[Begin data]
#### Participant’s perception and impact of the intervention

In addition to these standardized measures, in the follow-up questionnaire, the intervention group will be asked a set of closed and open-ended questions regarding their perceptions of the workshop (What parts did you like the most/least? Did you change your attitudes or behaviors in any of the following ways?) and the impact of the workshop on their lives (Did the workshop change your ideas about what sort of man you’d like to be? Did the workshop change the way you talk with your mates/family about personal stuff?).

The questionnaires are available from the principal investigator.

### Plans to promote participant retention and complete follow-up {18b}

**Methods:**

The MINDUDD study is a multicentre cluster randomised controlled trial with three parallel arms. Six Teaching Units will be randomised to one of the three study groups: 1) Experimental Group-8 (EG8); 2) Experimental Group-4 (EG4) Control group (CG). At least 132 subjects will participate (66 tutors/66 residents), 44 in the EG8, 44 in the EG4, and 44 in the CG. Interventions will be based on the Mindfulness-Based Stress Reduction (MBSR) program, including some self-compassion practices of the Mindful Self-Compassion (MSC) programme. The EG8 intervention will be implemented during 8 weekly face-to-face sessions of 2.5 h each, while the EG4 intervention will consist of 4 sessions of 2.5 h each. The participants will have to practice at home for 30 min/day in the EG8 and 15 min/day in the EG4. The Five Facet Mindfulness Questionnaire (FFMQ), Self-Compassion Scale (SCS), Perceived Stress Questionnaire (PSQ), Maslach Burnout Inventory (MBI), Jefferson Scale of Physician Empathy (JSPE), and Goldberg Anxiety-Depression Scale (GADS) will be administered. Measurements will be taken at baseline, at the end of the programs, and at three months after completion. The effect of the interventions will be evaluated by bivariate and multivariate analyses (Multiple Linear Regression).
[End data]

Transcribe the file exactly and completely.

#### Participant’s perception and impact of the intervention

In addition to these standardized measures, in the follow-up questionnaire, the intervention group will be asked a set of closed and open-ended questions regarding their perceptions of the workshop (What parts did you like the most/least? Did you change your attitudes or behaviors in any of the following ways?) and the impact of the workshop on their lives (Did the workshop change your ideas about what sort of man you’d like to be? Did the workshop change the way you talk with your mates/family about personal stuff?).

The questionnaires are available from the principal investigator.

### Plans to promote participant retention and complete follow-up {18b}

**Methods:**

The MINDUDD study is a multicentre cluster randomised controlled trial with three parallel arms. Six Teaching Units will be randomised to one of the three study groups: 1) Experimental Group-8 (EG8); 2) Experimental Group-4 (EG4) Control group (CG). At least 132 subjects will participate (66 tutors/66 residents), 44 in the EG8, 44 in the EG4, and 44 in the CG. Interventions will be based on the Mindfulness-Based Stress Reduction (MBSR) program, including some self-compassion practices of the Mindful Self-Compassion (MSC) programme. The EG8 intervention will be implemented during 8 weekly face-to-face sessions of 2.5 h each, while the EG4 intervention will consist of 4 sessions of 2.5 h each. The participants will have to practice at home for 30 min/day in the EG8 and 15 min/day in the EG4. The Five Facet Mindfulness Questionnaire (FFMQ), Self-Compassion Scale (SCS), Perceived Stress Questionnaire (PSQ), Maslach Burnout Inventory (MBI), Jefferson Scale of Physician Empathy (JSPE), and Goldberg Anxiety-Depression Scale (GADS) will be administered. Measurements will be taken at baseline, at the end of the programs, and at three months after completion. The effect of the interventions will be evaluated by bivariate and multivariate analyses (Multiple Linear Regression).